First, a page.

By JLP | April 12, 2007
In yesterday’s Question of the Day post, I stated that I didn’t like lifecycle funds because most have a 15% allocation to bonds, no matter what your age. A reader named Duane left the following comment regarding that statement:
I seem to recall reading that a 90/10 balance between stocks and bonds has on average the same rate of return with less volatility. By that measure, a lifecycle fund with a minimum of 15% in bonds may not be a bad thing.
That statement got me to thinking…
So I fired up Excel and went to work comparing a 100% large cap stock portfolio with a 90/10 portfolio using the numbers found in Ibbotson’s Stocks, Bonds, Bills, & Inflation. I looked at yearly returns, and 5, 10, and 20 rolling period returns. I did not look at inflation.
Over the entire 81 year period (1926 – 2006), a 100% large cap stock portfolio outperformed the 90/10 portfolio 61% of the time. From 1926 – 2006, the compound annual growth rate for 100% stock portfolio was 10.42% compared to 10.10% for the 90/10 portfolio. It seems pretty close. However, that .32% difference can really add up over the years.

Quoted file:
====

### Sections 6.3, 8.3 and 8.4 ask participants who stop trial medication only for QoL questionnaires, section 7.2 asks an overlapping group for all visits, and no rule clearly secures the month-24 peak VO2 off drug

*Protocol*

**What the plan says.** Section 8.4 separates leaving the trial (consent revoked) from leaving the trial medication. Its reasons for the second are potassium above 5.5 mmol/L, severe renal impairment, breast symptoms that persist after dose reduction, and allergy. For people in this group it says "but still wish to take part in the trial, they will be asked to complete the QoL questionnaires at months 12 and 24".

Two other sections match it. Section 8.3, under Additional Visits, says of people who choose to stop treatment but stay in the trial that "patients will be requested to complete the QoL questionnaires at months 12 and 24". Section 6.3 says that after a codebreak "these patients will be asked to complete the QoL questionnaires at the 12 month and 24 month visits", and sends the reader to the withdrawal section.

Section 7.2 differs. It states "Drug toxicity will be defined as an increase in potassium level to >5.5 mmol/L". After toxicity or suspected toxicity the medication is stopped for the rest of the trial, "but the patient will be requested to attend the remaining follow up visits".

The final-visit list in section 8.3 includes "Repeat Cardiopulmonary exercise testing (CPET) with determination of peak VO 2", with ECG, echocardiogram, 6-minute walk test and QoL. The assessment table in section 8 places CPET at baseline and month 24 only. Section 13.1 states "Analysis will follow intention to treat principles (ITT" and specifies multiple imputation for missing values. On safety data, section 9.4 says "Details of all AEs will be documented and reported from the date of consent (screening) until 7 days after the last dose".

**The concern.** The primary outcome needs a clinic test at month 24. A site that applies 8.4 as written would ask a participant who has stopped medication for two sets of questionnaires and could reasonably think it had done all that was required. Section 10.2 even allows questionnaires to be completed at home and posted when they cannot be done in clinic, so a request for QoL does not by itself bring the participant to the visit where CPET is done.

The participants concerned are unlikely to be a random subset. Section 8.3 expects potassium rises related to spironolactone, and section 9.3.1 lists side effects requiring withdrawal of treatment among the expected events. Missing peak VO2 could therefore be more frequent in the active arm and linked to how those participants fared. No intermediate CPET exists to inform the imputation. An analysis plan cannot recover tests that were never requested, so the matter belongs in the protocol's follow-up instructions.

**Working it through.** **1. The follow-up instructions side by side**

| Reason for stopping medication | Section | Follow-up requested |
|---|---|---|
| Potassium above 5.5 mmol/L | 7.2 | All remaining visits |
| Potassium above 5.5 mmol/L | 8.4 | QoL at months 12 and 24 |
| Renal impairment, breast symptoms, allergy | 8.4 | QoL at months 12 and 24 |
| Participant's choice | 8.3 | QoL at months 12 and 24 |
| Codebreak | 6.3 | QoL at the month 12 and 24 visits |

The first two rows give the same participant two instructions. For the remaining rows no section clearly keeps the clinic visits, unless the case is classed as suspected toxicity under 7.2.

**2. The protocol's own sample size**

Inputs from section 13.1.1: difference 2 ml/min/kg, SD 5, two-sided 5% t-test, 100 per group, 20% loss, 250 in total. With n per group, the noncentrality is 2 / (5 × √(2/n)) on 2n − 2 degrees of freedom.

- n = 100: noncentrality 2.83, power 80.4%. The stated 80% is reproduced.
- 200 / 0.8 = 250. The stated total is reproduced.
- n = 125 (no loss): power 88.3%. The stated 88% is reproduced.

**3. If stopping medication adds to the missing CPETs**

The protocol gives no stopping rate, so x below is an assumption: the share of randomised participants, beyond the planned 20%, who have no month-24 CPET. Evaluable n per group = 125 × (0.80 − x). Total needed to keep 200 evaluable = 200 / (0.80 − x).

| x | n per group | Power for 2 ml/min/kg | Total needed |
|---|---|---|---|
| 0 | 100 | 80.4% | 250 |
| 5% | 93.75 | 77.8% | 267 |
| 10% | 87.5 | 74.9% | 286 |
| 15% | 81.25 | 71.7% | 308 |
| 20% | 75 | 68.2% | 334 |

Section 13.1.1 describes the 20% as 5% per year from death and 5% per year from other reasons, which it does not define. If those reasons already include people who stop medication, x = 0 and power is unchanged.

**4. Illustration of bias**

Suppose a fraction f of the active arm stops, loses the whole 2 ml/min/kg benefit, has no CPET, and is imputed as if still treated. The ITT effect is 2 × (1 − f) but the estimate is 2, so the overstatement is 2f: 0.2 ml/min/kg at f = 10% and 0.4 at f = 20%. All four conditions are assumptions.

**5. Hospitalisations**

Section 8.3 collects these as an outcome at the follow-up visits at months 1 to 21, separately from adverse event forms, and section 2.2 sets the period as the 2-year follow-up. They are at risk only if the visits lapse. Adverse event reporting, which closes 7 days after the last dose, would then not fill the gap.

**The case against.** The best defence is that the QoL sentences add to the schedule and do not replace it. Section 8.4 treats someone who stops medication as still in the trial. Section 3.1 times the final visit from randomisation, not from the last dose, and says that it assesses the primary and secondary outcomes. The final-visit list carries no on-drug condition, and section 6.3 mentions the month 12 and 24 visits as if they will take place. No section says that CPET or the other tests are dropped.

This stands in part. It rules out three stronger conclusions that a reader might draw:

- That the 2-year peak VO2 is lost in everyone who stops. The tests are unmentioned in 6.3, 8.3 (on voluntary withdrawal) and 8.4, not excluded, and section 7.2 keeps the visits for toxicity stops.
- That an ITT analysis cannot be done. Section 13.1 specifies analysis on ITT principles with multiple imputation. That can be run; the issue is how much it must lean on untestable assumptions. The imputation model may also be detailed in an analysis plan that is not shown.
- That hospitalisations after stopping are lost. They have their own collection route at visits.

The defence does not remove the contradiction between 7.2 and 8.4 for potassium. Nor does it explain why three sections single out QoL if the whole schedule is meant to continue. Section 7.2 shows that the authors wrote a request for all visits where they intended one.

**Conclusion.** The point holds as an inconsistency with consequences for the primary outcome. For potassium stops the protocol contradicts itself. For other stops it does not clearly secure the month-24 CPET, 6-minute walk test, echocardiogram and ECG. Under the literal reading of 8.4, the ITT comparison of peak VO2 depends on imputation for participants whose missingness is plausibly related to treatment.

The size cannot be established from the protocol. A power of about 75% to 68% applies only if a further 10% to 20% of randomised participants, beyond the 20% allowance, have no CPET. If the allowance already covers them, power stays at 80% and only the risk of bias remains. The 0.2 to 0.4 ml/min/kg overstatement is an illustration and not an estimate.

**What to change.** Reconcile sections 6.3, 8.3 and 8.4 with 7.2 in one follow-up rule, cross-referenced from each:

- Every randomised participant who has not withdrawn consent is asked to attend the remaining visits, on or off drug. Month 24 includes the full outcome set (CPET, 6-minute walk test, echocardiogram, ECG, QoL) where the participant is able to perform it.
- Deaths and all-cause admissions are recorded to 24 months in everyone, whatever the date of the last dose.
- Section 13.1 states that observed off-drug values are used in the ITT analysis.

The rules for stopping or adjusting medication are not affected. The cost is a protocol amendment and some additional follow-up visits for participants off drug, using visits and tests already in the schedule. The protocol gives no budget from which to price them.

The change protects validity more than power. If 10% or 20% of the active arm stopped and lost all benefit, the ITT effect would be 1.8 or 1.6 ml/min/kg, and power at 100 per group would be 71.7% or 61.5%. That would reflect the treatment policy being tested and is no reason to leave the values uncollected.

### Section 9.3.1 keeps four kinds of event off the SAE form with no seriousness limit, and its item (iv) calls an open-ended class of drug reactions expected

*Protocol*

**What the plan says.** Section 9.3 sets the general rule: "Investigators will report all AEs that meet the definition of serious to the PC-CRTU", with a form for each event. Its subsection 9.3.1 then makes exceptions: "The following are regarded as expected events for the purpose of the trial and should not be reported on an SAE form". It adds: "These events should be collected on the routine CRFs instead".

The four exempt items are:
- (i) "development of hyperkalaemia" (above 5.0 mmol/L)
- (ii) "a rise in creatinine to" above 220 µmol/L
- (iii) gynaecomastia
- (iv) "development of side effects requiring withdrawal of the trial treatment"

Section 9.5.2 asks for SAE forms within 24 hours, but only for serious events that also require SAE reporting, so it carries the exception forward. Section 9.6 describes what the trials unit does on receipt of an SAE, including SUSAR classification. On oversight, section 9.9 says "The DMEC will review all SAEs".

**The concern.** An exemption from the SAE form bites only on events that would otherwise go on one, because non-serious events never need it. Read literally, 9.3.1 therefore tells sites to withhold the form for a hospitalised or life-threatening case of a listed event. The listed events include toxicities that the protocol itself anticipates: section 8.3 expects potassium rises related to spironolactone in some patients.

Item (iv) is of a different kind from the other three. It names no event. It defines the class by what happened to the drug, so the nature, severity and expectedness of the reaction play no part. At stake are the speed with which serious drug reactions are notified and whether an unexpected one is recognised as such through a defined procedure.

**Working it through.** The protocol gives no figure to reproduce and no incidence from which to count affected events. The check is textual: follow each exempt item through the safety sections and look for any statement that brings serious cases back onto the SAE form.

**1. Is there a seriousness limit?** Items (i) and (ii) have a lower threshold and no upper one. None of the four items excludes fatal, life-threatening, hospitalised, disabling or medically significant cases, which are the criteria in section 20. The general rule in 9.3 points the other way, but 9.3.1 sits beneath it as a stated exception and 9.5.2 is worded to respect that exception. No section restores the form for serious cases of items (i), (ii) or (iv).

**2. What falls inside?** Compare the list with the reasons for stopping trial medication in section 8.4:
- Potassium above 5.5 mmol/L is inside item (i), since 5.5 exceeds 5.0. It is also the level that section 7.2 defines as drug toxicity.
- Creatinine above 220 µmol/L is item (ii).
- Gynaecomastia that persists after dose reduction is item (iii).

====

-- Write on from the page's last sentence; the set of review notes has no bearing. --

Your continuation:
Because all I had to go by were yearly numbers, it was hard to judge volatility. So it is hard to judge the tradeoff between the increased return of the 100% stock portfolio and its increased volatility. My thought: if you’re investing for the long-term, who cares about volatility? Naturally, as you age, you should move your money into some bonds for stability purposes. However, it’s important to keep in mind that retirement itself can be 20-30 (or more) years, which makes you a long-term investor.
10 and 20-Year Rolling Period Comparisons
Over the 72 10-year rolling periods, the 100% stock portfolio outperformed the 90/10 portfolio over 72% of the time. The chart below was put together using the growth of a $10,000 investment over each 10-year rolling period.
And over the 62 20-year rolling periods, the 100% stock portfolio outperformed the 90/10 portfolio 57 times (nearly 92% of the time). And, all 5 times that the 100% stock porfolio was outperformed by the 90/10 portfolio occured in the first 5 20-year rolling periods. Again, the chart below illustrates the growth of $10,000 over each 20-year rolling period.
I’m certain that the 90/10 portfolio would offer some decreased volatility. However, one has to decide how important that decreased volatility is to them.